Trump’s Interior Pick Wants to Heighten California Dam

Among the controversies facing US President Donald J. Trump’s Secretary of the Interior nominee, David Bernhardt, is his proposal to heighten California’s Shasta Dam, which would increase the capacity of the state’s largest reservoir by 630,000 acre-feet, and flood part of the McCloud River.

Bernhardt began Senate his confirmation on March 28. The Senate Energy Committee voted on April 4 to send Mr. Bernhardt’s nomination as Secretary of the Interior to the full Senate for a final vote. He was nominated for the position after his predecessor, Ryan Zinke, resigned last year amid mounting ethics concerns. Bernhardt could become the second Secretary of the Interior under Trump to threaten glacier landscapes and watersheds in the western US.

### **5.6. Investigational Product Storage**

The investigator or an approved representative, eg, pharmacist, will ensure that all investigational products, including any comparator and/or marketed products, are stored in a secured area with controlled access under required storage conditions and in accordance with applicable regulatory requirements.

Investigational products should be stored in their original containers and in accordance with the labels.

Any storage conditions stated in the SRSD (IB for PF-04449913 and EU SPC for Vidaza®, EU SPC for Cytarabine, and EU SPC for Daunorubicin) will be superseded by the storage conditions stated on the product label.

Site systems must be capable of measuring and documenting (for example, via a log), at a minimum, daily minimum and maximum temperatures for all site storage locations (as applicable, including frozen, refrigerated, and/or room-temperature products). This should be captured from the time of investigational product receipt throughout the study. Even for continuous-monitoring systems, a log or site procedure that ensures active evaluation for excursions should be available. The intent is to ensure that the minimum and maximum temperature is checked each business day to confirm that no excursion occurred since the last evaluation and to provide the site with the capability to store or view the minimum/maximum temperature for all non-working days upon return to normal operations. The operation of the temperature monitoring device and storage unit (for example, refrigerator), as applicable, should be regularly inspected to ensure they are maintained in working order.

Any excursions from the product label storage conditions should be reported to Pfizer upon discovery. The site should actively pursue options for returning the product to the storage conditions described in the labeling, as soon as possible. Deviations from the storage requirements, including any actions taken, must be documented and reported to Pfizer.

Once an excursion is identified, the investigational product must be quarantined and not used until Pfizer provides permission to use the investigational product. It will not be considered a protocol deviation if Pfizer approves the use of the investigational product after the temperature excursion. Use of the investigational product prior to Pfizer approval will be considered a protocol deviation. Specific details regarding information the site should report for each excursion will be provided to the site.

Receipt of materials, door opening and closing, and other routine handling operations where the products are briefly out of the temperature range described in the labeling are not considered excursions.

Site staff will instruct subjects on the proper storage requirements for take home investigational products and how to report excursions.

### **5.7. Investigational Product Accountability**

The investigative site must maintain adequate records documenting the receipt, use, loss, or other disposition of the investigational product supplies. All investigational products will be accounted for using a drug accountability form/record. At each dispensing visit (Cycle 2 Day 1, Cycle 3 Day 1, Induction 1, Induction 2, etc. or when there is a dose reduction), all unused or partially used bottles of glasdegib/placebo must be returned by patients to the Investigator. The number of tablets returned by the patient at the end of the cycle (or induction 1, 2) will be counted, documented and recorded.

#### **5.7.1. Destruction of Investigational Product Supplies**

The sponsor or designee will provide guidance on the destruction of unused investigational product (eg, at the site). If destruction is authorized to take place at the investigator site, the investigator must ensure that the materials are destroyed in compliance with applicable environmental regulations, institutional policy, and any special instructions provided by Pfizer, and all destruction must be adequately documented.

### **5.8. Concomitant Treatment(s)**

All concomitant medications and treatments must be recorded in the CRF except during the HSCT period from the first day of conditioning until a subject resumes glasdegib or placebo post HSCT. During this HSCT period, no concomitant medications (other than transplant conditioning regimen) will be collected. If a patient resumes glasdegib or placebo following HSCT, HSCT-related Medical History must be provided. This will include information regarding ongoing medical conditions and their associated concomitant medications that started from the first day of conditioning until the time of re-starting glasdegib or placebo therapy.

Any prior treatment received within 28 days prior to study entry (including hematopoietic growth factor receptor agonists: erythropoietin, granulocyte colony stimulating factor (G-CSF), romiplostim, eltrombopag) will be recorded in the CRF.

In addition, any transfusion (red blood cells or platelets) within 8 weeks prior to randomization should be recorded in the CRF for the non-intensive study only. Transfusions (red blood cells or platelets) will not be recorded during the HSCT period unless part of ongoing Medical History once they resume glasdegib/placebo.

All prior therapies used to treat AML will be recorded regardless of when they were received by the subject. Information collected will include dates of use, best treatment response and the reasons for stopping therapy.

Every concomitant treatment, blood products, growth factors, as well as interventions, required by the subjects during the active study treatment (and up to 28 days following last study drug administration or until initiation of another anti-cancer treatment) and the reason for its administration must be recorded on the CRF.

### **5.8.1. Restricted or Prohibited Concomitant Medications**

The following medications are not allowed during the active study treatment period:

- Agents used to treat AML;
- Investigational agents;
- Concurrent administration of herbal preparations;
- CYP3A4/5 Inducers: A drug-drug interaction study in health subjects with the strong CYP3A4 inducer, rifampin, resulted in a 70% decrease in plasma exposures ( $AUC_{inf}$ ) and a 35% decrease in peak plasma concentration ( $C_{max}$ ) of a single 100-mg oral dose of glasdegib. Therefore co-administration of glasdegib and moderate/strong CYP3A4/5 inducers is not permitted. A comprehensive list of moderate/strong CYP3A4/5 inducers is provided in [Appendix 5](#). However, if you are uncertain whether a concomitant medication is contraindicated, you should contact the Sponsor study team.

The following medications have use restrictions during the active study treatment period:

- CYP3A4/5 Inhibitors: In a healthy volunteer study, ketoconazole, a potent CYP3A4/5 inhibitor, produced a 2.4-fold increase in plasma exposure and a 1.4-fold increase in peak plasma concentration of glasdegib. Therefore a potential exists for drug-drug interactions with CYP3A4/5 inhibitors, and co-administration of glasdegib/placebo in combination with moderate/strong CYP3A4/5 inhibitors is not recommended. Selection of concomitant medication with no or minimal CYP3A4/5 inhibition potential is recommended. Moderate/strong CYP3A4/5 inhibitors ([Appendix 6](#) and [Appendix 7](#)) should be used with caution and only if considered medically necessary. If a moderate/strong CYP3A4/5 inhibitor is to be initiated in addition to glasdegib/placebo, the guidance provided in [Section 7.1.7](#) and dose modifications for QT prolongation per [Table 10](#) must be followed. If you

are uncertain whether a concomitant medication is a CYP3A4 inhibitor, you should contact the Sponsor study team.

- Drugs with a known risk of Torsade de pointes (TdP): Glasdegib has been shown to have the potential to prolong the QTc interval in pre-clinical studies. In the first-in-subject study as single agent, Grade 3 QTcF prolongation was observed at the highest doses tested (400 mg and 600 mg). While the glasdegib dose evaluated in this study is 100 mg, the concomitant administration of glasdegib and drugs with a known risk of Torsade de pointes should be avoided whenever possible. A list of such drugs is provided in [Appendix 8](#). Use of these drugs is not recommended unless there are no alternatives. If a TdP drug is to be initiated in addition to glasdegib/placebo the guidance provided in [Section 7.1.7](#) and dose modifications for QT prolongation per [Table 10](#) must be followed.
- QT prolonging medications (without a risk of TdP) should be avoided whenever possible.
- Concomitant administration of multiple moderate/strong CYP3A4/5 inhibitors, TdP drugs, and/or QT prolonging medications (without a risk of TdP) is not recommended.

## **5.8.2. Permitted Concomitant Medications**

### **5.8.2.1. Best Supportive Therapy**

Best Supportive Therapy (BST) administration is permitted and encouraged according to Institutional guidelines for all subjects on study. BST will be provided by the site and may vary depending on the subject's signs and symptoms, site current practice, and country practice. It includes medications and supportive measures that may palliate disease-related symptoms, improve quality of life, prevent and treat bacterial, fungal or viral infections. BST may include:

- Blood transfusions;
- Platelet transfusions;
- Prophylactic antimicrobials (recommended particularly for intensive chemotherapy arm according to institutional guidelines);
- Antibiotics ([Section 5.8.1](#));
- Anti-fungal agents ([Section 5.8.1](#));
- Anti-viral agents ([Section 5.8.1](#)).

Glacier and snow melt from Mount Shasta, which has the most glaciers of any mountain in California, comprise much the McCloud’s flow. The 47-mile river is one of four major tributaries that feed Lake Shasta, which was created with the completion of the Shasta Dam in 1945.

President Trump’s pick for Secretary of the Interior wants to heighten Shasta Dam by 18.5 feet (Source: Bureau of Reclamation/Flickr)

State politicians, environmental groups, and native peoples in the region, particularly the Winnemem Wintu, have mobilized to resist the proposal as it undergoes environmental review. They point to adverse environmental and cultural impacts as well as ethical concerns with the project.